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Trevor Burns v. R. Ercole


June 1, 2011


The opinion of the court was delivered by: Hon. Harold Baer, Jr., District Judge:*fn1


On November 14, 2008, pro se petitioner Trevor Burns ("Petitioner") filed this petition for a writ of habeas corpus pursuant to 28 U.S.C. § 2254. Petitioner alleges two grounds for relief. First, Petitioner claims the state court erred in denying his claim that the trial court violated his constitutional right to present a defense by refusing to admit evidence under New York's hearsay exception allowing admission of statements against penal interest. Second, Petitioner claims the state court erred in denying his claim for ineffective assistance of appellate counsel when his appellate counsel failed to argue that Petitioner's trial counsel had previously been ineffective. For the following reasons, this petition is denied.


Petitioner's case originates out of the shooting death of Corey Henderson that took place on the night of June 13, 1995. Petitioner previously had a dispute with Henderson's cousin, John Mitchum, and had threatened him. Tr. 1022-36. Witnesses reported seeing Petitioner and his co-defendants handling firearms near the scene of the shooting and that they had shot at Mitchum and Henderson. Tr. 289-90, 1042-43. Police pursued one of the men into a nearby building, Tr. 515-17, and found Petitioner lying in the fourth floor hallway with a gunshot wound to the foot. They also saw a modified, but inoperable, starter pistol lying nearby, which showed signs that someone had attempted to fire it. Tr. 121-126, 242-49, 520-21, 547-48, 550-52, 840-49.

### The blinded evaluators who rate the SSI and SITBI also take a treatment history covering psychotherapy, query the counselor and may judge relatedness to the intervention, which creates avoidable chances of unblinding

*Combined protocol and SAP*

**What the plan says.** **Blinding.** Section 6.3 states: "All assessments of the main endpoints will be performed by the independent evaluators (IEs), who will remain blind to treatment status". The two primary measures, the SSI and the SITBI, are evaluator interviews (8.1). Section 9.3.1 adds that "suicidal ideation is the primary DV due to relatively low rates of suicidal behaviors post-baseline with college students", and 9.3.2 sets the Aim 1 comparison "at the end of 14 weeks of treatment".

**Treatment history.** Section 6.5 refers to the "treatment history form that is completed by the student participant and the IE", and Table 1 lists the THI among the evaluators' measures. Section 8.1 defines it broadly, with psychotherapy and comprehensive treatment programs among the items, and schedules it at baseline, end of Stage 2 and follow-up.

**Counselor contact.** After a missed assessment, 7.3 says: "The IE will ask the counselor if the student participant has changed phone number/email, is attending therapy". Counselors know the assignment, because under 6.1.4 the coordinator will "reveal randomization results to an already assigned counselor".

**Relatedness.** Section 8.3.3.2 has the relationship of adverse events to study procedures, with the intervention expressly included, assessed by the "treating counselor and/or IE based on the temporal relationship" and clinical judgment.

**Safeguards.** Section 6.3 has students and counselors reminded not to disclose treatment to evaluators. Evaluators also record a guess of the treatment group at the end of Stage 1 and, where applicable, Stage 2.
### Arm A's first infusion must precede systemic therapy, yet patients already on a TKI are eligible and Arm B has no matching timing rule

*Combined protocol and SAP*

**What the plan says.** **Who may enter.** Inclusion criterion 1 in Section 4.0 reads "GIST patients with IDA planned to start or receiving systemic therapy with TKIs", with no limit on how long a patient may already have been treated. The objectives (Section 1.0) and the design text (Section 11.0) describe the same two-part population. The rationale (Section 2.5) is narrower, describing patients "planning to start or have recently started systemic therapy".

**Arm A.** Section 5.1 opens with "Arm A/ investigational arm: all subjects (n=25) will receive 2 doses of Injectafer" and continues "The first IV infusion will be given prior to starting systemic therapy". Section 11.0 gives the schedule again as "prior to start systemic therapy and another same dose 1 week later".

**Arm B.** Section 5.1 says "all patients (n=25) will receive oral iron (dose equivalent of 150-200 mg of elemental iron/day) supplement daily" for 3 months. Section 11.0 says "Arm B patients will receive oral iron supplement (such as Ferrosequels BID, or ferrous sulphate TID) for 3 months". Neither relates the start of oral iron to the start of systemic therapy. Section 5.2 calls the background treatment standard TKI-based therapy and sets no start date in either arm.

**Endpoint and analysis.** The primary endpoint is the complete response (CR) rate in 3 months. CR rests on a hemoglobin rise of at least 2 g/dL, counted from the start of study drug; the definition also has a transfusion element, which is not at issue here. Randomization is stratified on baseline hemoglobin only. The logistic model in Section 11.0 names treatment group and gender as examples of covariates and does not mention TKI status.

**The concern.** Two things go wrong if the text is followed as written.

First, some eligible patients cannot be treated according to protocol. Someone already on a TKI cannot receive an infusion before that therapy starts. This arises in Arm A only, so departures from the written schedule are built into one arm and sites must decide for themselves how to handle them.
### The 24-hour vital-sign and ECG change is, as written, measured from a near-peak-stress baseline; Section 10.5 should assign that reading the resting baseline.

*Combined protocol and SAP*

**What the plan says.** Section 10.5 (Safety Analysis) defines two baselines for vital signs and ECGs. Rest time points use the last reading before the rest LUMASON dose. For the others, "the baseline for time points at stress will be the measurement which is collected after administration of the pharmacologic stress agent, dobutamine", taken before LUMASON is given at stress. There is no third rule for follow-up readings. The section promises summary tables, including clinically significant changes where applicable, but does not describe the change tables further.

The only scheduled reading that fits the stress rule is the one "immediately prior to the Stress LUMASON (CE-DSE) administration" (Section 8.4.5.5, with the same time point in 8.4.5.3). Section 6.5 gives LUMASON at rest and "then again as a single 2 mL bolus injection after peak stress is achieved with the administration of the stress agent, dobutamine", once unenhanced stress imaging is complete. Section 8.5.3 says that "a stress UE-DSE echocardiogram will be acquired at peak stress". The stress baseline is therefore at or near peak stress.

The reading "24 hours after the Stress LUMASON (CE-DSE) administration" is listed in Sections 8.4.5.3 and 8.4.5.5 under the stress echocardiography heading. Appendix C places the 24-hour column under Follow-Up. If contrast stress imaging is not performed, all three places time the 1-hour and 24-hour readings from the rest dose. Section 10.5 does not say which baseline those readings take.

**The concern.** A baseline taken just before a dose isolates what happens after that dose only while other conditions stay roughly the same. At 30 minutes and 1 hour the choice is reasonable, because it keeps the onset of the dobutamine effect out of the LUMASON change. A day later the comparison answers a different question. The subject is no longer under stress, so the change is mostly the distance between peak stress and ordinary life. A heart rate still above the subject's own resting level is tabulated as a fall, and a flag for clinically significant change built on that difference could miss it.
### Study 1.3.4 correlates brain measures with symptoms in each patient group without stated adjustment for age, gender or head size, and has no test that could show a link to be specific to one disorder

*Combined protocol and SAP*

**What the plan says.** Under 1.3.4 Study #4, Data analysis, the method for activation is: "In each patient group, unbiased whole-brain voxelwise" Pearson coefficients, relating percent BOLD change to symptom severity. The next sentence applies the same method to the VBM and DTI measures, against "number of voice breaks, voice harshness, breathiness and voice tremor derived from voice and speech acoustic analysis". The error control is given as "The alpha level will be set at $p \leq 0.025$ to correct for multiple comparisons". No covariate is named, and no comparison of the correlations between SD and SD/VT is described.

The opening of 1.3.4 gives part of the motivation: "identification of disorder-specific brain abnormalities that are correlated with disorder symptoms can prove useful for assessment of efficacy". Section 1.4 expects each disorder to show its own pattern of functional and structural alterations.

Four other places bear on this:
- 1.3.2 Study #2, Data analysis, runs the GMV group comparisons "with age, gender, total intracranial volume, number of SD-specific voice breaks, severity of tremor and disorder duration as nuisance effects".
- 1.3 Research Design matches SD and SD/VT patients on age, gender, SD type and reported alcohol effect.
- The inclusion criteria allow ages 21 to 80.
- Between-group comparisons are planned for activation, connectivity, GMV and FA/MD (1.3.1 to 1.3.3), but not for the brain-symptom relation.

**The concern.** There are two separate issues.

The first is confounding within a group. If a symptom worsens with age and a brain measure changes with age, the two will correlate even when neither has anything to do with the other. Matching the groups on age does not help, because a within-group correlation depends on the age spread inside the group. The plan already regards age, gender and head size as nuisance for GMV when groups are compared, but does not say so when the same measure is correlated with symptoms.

When questioned by police, Petitioner repeatedly claimed that a group of Hispanic men in hoods shot at the victims and at Petitioner in retaliation for an argument that took place on the previous day. Tr. 778-83, 879-84. However, after receiving evidence of crossfire at the shooting and taking contradictory statements by Mitchum and Petitioner's co-defendants, the police arrested Petitioner as a suspect in connection with the shooting of Corey Henderson when he returned for questioning on April 9, 1996. Tr. 128-29, 1521-22, 1557-59, 1626-30, 1807-08, 1107-08. According to NYPD Officer Zarakas, Petitioner explained that he and his co-defendants shot at the victims, Mitchum returned fire, and Petitioner fled-but Petitioner refused to sign a written statement confirming this story. Tr. 1636-46, 1759-61.

The state charged Petitioner with three counts of second-degree murder and two counts of weapons possession. During the trial, Petitioner maintained that a group of Hispanic men were the shooters, although Petitioner did not testify. To support Petitioner's case, Petitioner's friend, Keith Spruill, testified that he spoke to Petitioner outside of a nearby store before the shooting, heard gunshots soon after, and saw three Hispanic men fleeing. Tr. 2137-44. Petitioner also sought to admit a statement by Raul Marin,*fn2 an unavailable witness, through a transcription that NYPD Officer Lozada made on June 14, 1995. According to the statement, Marin had seen five armed men, whose names he knew, one block away from the scene of the shooting. One of the men handed Marin three bags of heroin and told him that he should leave, so that the men could discuss "something" they had to do that night. Marin left and soon heard gunshots. The next day, one of the men told Marin that "last night we took care of business." Tr. 1683.